I switch on and switch off. When the shoot for the day is over, I want nothing more than to go home and rest. In the case of Mohammad Shaybani Khan’s character, even though, I switched off, the nuanced body habits of the character stayed with me. It was a 120-day schedule, it becomes intertwined with your personality. You’re always judging and bettering yourself, and that adds to the fluidity between the personal and the professional. Besides, I was always working on myself, my language, and my acting during the hiatus. In a unique process, I was learning the movement of the character by watching videos of the black panther, the animal. I started associating various other animals for specific moods and even created a separate playlist for every scene. All this was done to channelise the right energy and it helped. Even standing still has a thought behind it. 

3. What has changed in the industry in the last two decades? 

Our directors and producers are finally paying more attention to the script. During my initial days, there were filmmakers who were heavily influenced by the West. But you cannot fool the audience now. And now public feedback is as instant as it is brutally honest, you don’t even need critics anymore. Your Instagram gives all the feedback you could hope for and more. The audience will not accept subpar films, particularly on OTT platforms. They recognise and have a taste for good action, drama, and overall well-made movies. They are globally literate in cinema. India is a gold mine of stories, legends, and folktales. We have to tap into that bank. 

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4. What does the future hold for you? Any directors on your wishlist?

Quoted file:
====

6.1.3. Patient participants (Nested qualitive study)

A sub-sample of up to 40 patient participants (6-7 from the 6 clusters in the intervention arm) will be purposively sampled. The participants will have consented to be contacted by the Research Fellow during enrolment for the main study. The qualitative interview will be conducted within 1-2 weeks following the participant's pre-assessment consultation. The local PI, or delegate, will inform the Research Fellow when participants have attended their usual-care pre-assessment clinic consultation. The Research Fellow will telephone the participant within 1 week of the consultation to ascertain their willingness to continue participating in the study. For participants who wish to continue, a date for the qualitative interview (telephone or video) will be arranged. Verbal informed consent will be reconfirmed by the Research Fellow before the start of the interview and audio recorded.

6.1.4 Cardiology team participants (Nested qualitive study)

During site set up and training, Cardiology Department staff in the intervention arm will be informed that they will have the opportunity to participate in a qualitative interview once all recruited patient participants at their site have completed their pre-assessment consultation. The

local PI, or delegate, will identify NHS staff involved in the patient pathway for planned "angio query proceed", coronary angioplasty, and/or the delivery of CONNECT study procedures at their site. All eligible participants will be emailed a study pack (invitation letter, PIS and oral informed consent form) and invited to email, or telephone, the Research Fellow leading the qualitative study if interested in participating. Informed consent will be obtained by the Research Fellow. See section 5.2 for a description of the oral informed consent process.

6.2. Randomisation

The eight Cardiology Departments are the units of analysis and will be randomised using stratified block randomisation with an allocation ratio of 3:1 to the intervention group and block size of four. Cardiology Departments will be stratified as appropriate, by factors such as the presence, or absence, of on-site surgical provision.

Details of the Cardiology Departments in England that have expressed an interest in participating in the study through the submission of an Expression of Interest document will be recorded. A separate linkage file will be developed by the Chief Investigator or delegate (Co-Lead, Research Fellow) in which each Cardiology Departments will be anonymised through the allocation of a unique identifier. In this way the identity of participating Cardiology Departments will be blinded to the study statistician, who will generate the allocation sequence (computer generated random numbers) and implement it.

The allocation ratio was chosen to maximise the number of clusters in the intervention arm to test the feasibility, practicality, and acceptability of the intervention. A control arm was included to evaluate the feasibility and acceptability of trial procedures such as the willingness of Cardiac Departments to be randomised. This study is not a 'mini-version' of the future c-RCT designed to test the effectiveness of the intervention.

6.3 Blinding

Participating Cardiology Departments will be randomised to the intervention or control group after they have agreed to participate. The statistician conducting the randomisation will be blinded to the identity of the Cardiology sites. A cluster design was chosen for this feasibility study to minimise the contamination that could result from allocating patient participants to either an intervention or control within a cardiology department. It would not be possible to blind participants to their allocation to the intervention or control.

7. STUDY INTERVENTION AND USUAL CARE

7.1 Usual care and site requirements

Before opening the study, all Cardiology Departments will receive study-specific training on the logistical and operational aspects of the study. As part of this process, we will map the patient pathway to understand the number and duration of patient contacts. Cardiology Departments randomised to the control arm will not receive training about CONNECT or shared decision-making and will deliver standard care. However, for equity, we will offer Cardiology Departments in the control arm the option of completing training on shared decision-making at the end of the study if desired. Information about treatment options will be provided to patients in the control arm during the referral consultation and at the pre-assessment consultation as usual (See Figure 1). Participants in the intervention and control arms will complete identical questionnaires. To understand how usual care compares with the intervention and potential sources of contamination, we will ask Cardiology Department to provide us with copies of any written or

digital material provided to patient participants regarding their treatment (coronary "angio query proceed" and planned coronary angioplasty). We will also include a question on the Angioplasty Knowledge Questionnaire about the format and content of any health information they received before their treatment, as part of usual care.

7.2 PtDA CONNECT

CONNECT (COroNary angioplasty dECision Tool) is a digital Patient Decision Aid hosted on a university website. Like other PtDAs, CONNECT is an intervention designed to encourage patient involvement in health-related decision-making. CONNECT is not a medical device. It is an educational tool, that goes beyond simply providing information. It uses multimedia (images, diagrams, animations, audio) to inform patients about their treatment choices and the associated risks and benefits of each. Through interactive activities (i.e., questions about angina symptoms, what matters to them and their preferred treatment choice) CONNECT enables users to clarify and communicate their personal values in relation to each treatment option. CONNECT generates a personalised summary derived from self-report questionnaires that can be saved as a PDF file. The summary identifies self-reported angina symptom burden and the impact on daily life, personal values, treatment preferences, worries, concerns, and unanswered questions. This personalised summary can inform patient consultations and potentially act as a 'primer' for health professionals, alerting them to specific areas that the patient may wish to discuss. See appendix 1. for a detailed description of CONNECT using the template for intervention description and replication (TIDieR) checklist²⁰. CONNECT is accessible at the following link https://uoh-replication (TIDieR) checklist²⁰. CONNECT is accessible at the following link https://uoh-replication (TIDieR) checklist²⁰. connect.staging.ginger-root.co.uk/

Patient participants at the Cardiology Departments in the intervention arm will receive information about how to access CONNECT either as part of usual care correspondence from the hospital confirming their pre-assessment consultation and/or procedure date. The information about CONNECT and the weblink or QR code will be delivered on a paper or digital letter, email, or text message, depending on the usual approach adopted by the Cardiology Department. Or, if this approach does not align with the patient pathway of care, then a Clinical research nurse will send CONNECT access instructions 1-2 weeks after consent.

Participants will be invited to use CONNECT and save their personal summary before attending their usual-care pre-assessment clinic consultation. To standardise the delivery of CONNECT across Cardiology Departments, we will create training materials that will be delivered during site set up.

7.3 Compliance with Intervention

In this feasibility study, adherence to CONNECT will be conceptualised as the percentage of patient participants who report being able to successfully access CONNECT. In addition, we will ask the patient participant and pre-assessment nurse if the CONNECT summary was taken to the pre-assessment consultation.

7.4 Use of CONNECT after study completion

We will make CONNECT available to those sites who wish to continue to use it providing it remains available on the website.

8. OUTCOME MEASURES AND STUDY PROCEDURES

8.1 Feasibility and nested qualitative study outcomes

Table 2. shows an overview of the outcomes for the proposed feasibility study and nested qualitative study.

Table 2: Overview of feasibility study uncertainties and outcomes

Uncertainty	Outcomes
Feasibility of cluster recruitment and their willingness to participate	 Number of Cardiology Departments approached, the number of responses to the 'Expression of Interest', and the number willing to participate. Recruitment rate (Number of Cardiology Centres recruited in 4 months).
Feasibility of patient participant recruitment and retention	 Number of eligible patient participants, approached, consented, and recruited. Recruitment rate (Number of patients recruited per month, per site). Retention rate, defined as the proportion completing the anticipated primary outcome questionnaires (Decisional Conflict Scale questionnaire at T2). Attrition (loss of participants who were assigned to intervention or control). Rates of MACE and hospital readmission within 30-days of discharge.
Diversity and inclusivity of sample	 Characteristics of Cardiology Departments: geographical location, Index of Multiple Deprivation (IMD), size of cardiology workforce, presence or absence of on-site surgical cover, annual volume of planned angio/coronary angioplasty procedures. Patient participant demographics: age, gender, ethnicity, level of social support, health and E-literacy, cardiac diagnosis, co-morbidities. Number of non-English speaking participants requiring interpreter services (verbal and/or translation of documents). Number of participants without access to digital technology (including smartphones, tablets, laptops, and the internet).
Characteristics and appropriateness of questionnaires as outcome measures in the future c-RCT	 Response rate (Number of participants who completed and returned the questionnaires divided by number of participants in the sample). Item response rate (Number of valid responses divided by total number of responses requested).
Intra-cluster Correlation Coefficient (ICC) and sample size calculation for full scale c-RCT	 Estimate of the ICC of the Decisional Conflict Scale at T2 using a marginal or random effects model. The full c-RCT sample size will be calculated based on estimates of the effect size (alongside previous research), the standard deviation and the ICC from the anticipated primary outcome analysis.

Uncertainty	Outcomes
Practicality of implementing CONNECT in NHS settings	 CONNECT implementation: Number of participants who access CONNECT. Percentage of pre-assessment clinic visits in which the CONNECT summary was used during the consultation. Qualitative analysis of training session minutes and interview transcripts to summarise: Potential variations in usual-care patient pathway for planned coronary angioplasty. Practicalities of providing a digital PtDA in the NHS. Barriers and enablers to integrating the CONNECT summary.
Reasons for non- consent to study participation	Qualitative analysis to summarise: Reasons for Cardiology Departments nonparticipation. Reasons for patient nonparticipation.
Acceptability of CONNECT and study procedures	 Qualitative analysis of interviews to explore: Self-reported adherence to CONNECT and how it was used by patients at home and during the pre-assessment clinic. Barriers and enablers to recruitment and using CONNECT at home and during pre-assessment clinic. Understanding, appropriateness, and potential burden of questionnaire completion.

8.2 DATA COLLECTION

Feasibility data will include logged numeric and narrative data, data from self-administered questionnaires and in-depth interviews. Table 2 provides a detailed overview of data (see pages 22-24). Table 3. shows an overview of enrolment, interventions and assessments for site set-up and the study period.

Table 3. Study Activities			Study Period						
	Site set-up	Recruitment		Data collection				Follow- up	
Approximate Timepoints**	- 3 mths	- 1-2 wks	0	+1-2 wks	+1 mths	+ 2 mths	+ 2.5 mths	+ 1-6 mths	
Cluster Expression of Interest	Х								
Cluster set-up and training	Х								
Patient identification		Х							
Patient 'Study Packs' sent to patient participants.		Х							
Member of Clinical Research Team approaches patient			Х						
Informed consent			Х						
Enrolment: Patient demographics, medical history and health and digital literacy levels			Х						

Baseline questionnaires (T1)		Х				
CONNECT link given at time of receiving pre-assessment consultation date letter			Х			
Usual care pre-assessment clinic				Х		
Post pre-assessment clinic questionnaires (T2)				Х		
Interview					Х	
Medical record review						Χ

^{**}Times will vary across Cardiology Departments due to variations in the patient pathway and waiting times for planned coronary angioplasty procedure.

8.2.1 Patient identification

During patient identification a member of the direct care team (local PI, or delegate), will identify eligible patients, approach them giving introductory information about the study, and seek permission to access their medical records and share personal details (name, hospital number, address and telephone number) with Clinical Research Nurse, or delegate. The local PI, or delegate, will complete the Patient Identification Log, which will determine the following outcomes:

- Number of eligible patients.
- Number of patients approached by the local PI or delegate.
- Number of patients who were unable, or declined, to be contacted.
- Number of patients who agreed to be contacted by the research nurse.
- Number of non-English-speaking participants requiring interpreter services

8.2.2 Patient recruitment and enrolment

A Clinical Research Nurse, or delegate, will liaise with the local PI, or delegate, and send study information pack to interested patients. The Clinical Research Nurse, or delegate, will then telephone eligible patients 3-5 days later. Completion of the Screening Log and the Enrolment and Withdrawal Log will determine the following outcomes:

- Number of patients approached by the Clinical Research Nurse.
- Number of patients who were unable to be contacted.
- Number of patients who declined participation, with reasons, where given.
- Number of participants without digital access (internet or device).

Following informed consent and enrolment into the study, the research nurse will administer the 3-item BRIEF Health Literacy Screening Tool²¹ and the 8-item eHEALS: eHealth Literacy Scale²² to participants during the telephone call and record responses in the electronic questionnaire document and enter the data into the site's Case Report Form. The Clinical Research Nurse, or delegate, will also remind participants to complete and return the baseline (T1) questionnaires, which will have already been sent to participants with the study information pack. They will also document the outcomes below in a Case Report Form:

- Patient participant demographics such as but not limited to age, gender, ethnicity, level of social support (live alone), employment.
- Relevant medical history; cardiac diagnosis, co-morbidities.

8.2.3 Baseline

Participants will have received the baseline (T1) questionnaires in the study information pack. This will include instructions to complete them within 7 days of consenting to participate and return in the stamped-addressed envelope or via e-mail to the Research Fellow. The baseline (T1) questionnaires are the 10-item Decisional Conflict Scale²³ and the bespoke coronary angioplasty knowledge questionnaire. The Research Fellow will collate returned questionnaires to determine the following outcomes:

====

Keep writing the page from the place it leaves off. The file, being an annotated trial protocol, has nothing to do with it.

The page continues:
I don’t want to rush into doing films. If I’ve been patient for so many years, it makes no sense to be impulsive now. People had written me off, so by that logic, I have nowhere else to go but up. But there are definitely directors I’d love to work with such as Sriram Raghavan, Amit Sharma, Raju Hirani, Anurag Kashyap to name a few. I’d like to keep experimenting too, for example, Helmet (a comedy film starring Aparshakti Khurana, Abhishek Banerjee, and Sharib Hashmi in lead roles) which I’ve co-produced will premiere on September 3, 2021, on Zee5. 

5. Did your mental health take a beating during your acting hiatus? How did you deal with it? 

After doing 15 movies and making a conscious decision to not do films is never a happy choice. You think you’re doing everything right, but suddenly the offers coming your way are so mediocre. But it’s a trap in itself because if you don’t do those roles, there’s the fear you might be out of sight and out of mind. What does one do? Go for those mediocre roles? I certainly couldn’t. It was mentally taxing, but one needs to keep at it. I knew I had to say no to rubbish but I was still knocking on the doors of producers and directors telling them I’m still here, give me proper roles. There is no shame in that, it’s part of my job. More importantly, I never lost hope. But I had to do odd jobs, make appearances, invest in businesses – I couldn’t survive on love and fresh air after all. But all this while, my love for acting never went away. That was all the hope I needed. 

Photo: Rohan Shrestha